We weren’t dead yet, but the pulse was fading. We hadn’t hit AD at all, so our one glimmer of hope for game 2 was that he couldn’t pitch more than a couple innings after pitching most of game 1. Our bats woke up, and we cruised to a 9-2 victory to set up a deciding game 3. 

No highlights stick out from game 2, but a pivotal moment in the series came on a meaningless grounder AD hit to me. I fielded it but overthrew our first baseman. AD took off for second as our first baseman scrambled after the ball. AD took the turn for third as the ball was picked up and launched across the diamond. The ball and AD arrived simultaneously. Our third baseman applied the tag and AD was out. Only AD didn’t agree with the call – and he had a bit of a temper. He started cursing out the ump and got himself ejected. He left the base and went back to the dugout to start throwing equipment. 

After game 2, Coach Allen took us out to right field for our usual postgame chat. He informed us of the situation with AD, telling us that since AD got ejected, he was automatically suspended for the next game. But, there was always a but, Coach Allen told the Braves coach that AD could play, because we didn’t want a cheap victory if we won game 3. 

What?!? We were riding high from the win, particularly because we knew about AD’s suspension. Our kryptonite was out of our lives once and for all. Now he was back, and he was eligible to pitch 6 of the 7 innings in the final game. 

At first, this logic seemed asinine. But we slowly came around to it and embraced the challenge. 

The stage was set. It had to come down to this for us. If we were going to win, we weren’t going to do it by taking the easy way out. We were going to have to do it by giving our best to beat the Braves at their best.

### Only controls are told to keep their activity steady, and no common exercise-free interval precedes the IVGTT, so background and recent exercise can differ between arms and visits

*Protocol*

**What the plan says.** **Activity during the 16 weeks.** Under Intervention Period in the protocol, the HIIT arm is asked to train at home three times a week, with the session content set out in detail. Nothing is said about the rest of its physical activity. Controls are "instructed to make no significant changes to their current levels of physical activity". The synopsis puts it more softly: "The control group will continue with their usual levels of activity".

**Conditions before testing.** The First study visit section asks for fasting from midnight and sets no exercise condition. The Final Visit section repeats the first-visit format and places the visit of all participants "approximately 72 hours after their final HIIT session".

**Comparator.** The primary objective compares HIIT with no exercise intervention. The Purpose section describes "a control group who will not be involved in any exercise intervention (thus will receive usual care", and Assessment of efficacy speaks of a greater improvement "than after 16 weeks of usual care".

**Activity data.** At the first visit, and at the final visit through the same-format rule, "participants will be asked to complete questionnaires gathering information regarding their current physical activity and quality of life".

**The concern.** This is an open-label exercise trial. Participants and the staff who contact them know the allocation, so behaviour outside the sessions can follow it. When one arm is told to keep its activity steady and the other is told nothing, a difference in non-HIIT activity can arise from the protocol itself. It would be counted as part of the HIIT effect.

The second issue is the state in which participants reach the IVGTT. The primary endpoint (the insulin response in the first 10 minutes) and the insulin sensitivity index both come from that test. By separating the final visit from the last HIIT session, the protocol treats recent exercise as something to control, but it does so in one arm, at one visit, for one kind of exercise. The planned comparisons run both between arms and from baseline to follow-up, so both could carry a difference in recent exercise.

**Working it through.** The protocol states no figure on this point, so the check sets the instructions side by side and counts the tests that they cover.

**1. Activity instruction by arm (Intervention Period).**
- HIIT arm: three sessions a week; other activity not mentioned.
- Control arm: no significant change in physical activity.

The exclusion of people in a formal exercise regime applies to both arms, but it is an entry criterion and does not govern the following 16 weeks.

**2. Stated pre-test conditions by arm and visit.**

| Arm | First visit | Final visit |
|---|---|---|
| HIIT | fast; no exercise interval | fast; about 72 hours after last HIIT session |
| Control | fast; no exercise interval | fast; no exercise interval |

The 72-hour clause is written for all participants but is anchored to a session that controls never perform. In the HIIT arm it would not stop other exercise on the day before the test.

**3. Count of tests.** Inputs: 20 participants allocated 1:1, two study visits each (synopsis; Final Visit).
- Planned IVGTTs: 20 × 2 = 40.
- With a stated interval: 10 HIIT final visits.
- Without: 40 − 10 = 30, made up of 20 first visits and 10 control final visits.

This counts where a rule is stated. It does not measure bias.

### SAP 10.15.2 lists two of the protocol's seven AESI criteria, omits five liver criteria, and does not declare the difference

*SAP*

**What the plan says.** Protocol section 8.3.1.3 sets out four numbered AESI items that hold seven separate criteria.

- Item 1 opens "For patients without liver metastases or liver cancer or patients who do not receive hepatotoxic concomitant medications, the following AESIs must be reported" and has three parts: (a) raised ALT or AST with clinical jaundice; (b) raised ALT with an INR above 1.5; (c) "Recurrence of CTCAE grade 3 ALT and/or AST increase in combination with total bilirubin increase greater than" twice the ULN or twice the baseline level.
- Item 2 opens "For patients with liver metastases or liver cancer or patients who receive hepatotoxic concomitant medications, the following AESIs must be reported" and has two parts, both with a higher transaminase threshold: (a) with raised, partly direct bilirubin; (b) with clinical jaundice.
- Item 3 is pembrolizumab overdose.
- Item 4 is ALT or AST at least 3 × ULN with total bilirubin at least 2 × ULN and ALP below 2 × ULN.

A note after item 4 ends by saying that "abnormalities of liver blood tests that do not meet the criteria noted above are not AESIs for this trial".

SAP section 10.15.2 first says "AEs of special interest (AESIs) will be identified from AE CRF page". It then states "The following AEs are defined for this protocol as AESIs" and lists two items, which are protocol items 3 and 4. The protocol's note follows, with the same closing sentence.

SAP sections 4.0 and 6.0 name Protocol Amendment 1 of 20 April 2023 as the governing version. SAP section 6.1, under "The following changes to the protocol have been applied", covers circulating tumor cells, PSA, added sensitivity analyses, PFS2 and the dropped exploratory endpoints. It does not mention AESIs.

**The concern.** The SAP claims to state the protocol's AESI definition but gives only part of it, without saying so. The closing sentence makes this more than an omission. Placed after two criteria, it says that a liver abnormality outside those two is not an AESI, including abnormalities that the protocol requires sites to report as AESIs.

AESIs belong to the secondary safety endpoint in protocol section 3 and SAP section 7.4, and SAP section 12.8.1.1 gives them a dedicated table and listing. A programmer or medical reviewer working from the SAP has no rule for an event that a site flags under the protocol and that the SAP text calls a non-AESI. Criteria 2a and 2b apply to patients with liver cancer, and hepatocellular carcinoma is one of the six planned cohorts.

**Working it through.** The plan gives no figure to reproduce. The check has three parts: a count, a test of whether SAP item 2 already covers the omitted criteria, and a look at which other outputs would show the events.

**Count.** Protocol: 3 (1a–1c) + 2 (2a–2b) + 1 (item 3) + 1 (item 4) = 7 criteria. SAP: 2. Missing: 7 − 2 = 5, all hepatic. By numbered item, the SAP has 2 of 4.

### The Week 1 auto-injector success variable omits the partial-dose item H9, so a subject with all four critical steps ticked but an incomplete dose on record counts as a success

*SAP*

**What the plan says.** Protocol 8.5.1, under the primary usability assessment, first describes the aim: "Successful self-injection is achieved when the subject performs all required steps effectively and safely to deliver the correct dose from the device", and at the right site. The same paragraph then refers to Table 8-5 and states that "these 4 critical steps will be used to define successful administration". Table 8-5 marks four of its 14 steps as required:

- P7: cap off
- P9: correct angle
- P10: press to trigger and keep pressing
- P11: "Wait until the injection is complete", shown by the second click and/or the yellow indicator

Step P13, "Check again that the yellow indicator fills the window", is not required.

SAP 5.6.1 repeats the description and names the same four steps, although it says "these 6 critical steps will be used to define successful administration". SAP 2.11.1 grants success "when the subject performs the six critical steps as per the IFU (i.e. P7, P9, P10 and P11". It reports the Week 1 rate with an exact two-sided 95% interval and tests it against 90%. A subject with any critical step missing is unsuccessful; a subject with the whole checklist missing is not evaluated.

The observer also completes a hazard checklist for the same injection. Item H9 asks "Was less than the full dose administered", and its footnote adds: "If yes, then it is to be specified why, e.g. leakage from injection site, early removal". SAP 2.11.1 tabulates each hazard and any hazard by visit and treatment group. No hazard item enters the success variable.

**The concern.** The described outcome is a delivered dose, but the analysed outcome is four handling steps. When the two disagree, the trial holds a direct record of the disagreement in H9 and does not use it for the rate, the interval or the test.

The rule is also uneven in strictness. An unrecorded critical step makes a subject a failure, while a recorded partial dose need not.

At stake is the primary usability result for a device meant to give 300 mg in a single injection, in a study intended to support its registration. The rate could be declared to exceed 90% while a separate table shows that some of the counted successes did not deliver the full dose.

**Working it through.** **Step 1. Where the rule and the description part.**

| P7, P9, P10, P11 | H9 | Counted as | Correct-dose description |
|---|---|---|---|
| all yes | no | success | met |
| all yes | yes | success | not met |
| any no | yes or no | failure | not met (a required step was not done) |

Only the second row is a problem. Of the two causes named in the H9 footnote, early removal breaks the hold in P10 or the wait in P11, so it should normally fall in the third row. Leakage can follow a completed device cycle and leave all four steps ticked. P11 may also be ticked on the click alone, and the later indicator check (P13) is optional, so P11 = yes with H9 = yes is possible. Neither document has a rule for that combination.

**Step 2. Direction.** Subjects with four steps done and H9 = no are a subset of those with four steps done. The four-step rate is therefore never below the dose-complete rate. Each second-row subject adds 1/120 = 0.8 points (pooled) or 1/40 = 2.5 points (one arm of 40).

The Braves chose to pitch AD for the final 6 innings, so we had the first three outs of the game to jump out to an early lead. Seize the opportunity we did. An on-base parade saw us almost bat around and put a 6-spot on the board. The early cushion felt nice. 

But then something strange happened: AD came in in the second inning, but the hitting didn’t stop. We grabbed more runs here-and-there throughout the middle innings to keep a safe distance. 

Oh, and I got some measure of revenge after my game 1 gaffe. I connected off AD on a similar shot over the left fielder’s head. This time, the ball went a whole lot further, and there was no slide necessary at home. 

After I crossed the plate for career home run No. 2, AD started yelling at me from the mound, say that I shouldn’t have been on the team because I was 17. 

I walked away quietly to deliver high fives to my teammates, questioning his logic; after all, the Braves had more 17-year olds than us on their roster.

We had a decent lead, but complacency never came. We buckled down in the field and played our traditional Hoover-vacuum style defense. Nine outs to go. Six outs to go. 

Finally, it was the bottom of the seventh. Three outs to go. And who else led off the inning but AD. He had one more chance to make a statement, and he made sure to make one. On a routine grounder to third, he motored down the line. The ball arrived when AD was still a few steps away, but he finished his run through the bag by cleating our first baseman. Oh boy was coach right. It felt so much better to beat the Braves with AD. 

A batter or two later, the final pitch was thrown. A slow grounder came my way. I charged, threw on to first and headed for the mind to celebrate. We were the Town Champions. 

I shouldn’t have been on that field. Playing baseball should have ended for me a year before. But I was given a shot to write a new final chapter in my baseball career. 

I shouldn’t have been on that field. I should’ve been on some bench 45 minutes away playing high school ball. But I chose the “easy way.” Only it wasn’t; it was the anything-but-easy way. It was the fun way, the memorable way, the rewarding way, the right way.